I'm not sure if there's any benefit to.going back to a.single cathode resistor. Hallicrafters did make a revision to change this due to some problem. There is one thing I need to check and that's the interstage transformer. It is not original, held on the chassis with one screw, and is suspect.

Wednesday when I get over this bug, I need to search through the transformer pile.


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 Post subject: Re: Hallicrafters S-11 Tube Voltages??
PostPosted: Mar Mon 19, 2018 11:06 pm 
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I assume you still have the output cathodes tied together? They should be for this push/pull parallel output stage. With that set up properly the only reason for using two cathode resistors would be if the single one didn't have enough dissipation rating. But if you use two resistors each resistor has to be twice the value.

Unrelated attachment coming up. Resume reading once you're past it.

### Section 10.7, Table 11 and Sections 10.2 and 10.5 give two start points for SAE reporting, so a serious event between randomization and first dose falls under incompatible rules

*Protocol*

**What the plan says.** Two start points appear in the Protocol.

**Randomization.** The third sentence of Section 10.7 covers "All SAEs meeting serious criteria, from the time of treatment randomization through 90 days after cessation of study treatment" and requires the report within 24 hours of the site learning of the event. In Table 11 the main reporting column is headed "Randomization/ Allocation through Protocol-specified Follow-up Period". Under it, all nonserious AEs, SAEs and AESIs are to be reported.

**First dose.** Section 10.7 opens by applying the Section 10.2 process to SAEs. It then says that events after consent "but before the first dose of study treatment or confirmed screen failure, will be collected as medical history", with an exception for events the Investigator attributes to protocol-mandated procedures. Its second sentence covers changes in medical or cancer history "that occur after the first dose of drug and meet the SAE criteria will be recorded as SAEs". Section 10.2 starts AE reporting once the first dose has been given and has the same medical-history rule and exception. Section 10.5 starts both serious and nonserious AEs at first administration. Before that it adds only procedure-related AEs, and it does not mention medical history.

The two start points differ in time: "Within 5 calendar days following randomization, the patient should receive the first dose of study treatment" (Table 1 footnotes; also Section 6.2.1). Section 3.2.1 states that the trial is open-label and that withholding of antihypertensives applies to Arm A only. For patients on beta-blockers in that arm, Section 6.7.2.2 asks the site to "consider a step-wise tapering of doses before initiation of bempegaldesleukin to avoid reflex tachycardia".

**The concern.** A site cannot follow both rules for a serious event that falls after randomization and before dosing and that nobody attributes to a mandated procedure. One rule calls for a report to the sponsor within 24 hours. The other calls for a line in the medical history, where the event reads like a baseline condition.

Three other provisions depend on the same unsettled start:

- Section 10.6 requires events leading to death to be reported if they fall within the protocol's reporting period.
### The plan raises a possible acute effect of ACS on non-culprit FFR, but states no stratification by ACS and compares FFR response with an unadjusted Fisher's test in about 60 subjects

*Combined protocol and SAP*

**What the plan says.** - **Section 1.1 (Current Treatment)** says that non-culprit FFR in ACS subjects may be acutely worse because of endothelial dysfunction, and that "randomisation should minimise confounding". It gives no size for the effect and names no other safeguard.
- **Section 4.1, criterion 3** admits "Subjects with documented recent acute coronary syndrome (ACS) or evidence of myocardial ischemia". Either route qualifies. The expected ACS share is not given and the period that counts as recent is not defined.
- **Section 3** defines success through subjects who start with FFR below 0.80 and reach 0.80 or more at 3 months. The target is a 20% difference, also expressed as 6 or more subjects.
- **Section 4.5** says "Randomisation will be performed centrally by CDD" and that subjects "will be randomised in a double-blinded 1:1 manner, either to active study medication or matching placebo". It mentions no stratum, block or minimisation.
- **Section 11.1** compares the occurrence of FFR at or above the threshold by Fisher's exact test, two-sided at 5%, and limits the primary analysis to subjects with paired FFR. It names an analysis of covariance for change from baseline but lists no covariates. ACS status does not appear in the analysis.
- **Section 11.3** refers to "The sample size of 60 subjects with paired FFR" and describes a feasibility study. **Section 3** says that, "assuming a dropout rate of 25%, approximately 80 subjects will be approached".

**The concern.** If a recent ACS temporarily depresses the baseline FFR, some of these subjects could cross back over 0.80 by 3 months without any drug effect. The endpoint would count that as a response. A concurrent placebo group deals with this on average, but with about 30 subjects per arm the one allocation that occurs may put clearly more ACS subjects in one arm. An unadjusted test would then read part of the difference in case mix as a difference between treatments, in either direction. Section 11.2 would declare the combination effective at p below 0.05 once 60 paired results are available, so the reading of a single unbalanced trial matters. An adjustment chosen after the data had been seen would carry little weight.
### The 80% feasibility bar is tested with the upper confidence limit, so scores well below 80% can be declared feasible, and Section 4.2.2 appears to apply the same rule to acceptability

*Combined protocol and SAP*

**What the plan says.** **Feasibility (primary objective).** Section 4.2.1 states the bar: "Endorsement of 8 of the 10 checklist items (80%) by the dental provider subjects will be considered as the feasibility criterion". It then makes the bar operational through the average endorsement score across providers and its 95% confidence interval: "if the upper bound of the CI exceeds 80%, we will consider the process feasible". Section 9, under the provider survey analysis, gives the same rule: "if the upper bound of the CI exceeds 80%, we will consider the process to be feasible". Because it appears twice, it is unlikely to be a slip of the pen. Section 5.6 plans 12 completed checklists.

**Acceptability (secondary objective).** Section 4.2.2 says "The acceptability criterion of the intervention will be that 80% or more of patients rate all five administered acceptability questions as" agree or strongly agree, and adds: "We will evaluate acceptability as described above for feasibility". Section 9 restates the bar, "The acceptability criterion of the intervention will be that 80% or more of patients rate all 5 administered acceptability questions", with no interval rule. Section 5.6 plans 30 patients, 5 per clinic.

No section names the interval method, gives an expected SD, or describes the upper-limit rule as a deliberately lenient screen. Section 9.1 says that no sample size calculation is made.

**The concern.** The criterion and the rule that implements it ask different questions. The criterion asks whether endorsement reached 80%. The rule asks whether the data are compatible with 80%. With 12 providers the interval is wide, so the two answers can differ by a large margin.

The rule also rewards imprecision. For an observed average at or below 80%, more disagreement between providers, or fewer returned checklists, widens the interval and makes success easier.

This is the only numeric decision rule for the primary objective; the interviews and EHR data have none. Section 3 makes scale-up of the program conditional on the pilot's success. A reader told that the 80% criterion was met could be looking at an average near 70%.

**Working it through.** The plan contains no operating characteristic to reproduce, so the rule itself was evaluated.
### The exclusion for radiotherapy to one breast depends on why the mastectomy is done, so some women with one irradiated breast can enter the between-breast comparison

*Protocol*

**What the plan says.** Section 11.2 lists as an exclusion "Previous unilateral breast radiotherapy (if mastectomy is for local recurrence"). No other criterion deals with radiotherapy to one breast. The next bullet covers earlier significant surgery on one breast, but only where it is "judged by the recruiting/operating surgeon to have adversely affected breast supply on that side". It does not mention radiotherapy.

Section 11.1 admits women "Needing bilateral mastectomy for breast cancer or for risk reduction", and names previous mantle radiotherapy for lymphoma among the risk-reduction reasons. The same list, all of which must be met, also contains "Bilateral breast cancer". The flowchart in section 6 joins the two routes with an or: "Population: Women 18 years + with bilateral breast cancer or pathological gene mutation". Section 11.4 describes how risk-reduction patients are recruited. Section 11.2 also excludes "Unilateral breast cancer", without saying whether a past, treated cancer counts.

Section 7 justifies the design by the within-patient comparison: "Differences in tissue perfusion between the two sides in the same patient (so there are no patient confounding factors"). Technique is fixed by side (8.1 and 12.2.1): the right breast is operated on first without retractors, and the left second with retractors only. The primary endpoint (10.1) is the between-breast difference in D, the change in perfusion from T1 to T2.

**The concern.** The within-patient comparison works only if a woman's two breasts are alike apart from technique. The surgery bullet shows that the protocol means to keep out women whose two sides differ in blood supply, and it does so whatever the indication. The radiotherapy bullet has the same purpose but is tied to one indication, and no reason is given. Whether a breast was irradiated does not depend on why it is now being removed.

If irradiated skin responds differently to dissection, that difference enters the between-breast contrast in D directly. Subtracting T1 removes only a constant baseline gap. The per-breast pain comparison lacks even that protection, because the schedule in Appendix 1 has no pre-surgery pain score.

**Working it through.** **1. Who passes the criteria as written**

With the two resistors in parallel you have about 113 ohms of cathode bias resistor which is quite a bit less than typical for a pair of 6L6 tubes at that voltage and it will cook a pair of 6V6 tubes with their lower plate dissipation rating. For a pair of 6V6 tubes operating at the screen and plate voltage level of the S-11 I would expect a cathode resistor of around 270-290 ohms would be about right to provide the desired 19 to 21 volts of cathode bias to obtain the design center idle current of 70 mils (for both tubes combined).

130 was the correct cathode bias resistor value for a pair of 6L6 tubes running class A1 and that stage would have been a current hog idling at around 120 mils.

Are you using 6V6 or 6L6 tubes in it now?